He teaches at Rangitikei College, Whanganui High School, Collegiate and Girls' College and stresses the importance of adapting to the needs of the individual student in front of him. Different teaching approaches need to be used, as ages vary from new entrants to adults — the basics remain the same, however.
"It is important to prepare students for as many scenarios as possible, and helping them succeed in small tasks is really important in keeping things progressing."
The genre of jazz is something that he also encourages his students to explore, on top of whatever other styles they might be into. This was instilled in Michael by another former mentor, Auckland drummer Frank Gibson Jnr.
"Jazz is an improvised art form, so learning its fundamentals can really help you out in other areas, like listening to others and choosing notes and phrases. The history of the drum kit itself is also rooted in jazz."
While the internet offers a plethora of tutorials and lessons, Michael is quick to point out that being in the same room as an experienced drummer is hard to replicate, and can inspire students to continue push themselves forward.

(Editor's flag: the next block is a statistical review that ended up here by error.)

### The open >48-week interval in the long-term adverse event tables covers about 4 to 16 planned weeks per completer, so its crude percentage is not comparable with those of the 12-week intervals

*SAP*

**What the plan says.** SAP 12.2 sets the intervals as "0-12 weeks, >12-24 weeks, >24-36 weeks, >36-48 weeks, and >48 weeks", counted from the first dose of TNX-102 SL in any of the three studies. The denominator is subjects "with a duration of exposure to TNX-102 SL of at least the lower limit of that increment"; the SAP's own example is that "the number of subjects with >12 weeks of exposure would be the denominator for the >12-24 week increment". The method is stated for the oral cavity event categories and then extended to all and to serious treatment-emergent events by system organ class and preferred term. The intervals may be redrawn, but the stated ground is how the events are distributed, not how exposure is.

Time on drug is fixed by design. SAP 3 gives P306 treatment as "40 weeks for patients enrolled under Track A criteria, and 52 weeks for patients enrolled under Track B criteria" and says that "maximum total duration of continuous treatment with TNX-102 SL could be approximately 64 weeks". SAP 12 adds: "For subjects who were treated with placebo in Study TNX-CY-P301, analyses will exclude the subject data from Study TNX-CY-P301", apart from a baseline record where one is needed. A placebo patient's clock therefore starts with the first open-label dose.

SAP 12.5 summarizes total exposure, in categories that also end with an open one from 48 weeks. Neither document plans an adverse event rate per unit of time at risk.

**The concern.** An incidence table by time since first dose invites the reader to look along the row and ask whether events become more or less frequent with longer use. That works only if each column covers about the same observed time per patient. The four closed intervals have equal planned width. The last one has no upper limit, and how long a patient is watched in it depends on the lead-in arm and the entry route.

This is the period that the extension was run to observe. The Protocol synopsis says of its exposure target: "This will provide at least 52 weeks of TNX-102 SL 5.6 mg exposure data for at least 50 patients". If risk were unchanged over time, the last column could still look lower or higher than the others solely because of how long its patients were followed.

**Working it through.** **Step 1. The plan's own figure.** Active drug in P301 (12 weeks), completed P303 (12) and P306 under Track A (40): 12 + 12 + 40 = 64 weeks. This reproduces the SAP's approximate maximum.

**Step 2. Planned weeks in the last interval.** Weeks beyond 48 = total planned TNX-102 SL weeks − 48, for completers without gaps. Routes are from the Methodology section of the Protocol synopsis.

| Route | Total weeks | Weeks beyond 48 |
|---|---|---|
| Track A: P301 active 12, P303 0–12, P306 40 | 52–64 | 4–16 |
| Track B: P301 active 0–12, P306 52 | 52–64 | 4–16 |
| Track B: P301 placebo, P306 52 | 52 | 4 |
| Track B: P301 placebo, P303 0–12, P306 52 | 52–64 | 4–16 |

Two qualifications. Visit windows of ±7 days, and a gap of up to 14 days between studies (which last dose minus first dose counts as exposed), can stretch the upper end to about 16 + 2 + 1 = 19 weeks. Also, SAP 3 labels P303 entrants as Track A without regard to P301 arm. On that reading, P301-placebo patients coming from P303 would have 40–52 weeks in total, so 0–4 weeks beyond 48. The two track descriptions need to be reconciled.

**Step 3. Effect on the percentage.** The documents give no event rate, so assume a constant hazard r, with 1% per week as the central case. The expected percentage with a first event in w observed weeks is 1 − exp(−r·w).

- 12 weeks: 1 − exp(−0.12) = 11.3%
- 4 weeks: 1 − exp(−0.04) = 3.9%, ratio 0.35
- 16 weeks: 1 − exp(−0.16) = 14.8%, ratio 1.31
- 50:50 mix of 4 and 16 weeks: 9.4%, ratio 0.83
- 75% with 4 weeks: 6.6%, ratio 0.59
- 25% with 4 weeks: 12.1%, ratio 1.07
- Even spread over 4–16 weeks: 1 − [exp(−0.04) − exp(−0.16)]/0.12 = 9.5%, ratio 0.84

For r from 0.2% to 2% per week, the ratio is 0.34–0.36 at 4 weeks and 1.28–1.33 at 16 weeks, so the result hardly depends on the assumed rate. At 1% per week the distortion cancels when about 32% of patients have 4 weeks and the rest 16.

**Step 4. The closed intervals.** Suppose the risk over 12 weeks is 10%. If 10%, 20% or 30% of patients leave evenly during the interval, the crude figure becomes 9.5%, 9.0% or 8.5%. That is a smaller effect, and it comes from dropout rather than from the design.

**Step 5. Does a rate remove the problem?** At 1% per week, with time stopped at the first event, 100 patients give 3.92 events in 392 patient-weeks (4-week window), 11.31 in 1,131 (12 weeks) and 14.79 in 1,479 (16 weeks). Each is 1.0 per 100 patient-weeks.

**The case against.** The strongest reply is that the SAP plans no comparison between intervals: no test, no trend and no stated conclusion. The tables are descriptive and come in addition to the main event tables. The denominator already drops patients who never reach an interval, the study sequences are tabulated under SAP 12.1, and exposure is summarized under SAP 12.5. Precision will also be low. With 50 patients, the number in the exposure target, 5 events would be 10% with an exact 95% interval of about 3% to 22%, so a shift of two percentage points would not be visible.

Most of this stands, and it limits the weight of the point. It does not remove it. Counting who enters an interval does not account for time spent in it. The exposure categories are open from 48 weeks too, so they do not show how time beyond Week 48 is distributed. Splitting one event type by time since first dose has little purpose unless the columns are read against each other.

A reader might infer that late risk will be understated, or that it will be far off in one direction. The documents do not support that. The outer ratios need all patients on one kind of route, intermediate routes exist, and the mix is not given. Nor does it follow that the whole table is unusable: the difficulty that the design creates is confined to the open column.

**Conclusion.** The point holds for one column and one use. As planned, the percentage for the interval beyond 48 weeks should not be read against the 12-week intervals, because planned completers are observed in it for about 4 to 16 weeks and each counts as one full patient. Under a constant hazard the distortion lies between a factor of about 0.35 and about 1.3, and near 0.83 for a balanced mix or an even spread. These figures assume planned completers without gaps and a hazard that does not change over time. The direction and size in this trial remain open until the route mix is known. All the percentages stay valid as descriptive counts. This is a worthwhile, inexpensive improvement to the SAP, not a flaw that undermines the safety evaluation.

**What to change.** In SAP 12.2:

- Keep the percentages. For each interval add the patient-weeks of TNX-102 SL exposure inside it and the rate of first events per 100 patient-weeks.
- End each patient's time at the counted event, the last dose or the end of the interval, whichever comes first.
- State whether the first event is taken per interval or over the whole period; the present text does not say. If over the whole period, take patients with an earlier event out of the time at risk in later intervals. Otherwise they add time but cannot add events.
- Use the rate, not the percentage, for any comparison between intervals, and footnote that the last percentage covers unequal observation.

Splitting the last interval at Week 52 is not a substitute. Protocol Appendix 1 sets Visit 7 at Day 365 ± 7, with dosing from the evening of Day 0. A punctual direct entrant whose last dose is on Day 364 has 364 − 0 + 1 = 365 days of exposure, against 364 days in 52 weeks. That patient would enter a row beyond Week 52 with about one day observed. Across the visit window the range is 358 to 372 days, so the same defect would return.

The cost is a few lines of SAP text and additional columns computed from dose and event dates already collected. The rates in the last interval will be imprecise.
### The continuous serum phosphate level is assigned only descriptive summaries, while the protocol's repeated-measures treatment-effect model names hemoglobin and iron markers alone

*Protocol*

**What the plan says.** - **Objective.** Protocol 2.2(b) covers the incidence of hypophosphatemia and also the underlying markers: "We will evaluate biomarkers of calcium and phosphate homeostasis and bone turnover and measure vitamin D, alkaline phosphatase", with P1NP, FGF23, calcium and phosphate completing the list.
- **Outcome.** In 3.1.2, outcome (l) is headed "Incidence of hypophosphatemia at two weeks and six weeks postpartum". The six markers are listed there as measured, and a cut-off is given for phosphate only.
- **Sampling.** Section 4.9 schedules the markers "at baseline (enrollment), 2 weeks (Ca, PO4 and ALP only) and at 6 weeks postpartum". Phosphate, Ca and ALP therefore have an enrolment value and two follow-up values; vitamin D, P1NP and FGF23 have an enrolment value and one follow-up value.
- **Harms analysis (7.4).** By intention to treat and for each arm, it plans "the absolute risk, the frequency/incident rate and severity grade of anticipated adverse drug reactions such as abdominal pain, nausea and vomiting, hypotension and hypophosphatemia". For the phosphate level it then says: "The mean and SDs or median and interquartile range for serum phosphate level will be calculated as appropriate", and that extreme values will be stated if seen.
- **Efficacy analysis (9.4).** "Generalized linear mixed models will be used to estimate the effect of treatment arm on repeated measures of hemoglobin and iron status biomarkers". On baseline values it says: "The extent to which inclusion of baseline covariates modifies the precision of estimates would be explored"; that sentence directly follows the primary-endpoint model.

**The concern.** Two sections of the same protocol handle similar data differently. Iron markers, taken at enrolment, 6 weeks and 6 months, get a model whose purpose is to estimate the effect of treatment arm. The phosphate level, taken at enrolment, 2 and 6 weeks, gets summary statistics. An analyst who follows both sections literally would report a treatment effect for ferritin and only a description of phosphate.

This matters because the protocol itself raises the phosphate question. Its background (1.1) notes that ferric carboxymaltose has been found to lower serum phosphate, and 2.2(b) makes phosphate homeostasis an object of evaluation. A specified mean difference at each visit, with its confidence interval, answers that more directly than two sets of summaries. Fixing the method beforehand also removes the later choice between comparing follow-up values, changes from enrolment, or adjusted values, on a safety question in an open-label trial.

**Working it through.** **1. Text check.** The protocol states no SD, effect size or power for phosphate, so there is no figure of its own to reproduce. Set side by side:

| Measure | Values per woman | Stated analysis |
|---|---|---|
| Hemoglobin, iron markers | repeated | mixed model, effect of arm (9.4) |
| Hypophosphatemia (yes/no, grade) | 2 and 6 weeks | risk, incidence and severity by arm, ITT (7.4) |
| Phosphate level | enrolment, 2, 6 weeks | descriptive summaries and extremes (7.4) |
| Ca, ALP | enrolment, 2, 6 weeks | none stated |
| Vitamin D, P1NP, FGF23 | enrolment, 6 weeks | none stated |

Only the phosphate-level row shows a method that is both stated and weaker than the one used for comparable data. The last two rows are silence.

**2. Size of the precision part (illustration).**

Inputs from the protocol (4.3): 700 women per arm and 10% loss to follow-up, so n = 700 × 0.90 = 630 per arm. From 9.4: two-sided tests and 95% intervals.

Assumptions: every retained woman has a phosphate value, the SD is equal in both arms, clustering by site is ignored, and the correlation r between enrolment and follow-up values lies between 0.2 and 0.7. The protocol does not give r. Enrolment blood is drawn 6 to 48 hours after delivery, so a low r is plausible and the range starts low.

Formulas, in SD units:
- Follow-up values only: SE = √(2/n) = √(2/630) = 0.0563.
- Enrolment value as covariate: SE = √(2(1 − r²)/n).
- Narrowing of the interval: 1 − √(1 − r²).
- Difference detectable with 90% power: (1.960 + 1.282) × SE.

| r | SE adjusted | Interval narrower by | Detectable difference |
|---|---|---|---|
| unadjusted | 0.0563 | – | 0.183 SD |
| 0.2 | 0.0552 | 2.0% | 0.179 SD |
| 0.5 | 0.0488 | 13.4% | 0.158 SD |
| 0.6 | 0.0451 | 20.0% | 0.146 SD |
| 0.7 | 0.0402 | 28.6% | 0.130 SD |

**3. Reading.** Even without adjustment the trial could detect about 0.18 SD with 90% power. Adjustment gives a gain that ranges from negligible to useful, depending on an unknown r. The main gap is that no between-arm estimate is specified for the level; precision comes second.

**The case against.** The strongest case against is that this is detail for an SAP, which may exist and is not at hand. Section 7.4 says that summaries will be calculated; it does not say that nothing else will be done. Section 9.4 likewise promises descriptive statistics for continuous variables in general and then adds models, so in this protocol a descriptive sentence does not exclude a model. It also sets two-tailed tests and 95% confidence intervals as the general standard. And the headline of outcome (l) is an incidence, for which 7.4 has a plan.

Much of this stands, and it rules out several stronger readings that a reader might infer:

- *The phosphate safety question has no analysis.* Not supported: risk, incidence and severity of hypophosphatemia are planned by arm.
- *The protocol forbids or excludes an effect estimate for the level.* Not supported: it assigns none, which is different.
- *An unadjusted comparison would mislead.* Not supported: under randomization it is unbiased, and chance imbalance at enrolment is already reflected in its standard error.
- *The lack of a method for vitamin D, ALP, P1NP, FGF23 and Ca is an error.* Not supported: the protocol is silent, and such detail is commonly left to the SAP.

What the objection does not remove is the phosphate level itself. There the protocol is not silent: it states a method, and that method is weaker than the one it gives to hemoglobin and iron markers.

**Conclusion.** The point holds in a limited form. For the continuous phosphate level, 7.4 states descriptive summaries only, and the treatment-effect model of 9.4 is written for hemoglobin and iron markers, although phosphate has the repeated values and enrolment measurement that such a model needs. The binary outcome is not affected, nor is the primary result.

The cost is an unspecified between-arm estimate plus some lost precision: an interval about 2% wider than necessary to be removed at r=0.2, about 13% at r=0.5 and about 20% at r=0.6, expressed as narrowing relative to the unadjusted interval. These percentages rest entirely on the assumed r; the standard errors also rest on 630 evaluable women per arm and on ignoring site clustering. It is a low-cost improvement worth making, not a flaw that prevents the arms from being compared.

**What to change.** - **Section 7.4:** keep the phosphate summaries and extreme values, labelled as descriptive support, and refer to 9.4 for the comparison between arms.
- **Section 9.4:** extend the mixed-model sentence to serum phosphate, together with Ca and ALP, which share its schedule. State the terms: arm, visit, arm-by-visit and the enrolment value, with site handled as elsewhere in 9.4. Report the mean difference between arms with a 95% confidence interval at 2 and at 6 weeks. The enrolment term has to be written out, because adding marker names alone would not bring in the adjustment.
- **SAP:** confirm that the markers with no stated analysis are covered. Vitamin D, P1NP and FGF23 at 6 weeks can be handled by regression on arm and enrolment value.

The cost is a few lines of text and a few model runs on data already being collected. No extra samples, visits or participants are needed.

"That human to human contact really makes a difference, but if you are in a remote area, the internet definitely offers an amazing amount of lessons. You just need to know what to look for."
Two decades of being in bands and a catalogue of session work has allowed Michael insight into what it takes to be part of an ensemble, and to successfully play with other musicians.
I tell him about my own history of "overplaying", but he assures me that experimenting and improvising is important in the evolution of a song. He suggests that trying too many things may simply be a "bad read of the situation", not necessarily something that should be avoided at all costs.
"The whole genre of jazz fusion is based on overplaying!", he laughs.
Michael asserts that the most important things to keep in mind when playing with others is understanding the situation and adapting accordingly.
"If you're playing with a Neil Finn or Bic Runga, it's probably best to leave your Meshuggah bass drum patterns at home!".
As our conversation winds down, I ask Michael about his own drumming influences and the figures who have shaped his playing over the years.
He immediately names legends such as Mitch Mitchell and Ginger Baker, along with heavy metal maestro Thomas Haake and jazz pioneer Philly Joe Jones. The list grows and grows, taking in musicians from all genres and eras.
I immediately reach for my notes to jot down some of the names he mentions. It turns out I'm learning too, just by sharing a drink with him in a quiet Whanganui café.
"As a teacher, if you yourself are actively learning and thinking of new ideas, the student will subconsciously pick up on that, and they will learn better off you. By being on that path of improvement you can sweep others up in the journey."
The next generation of drummers is definitely in good hands.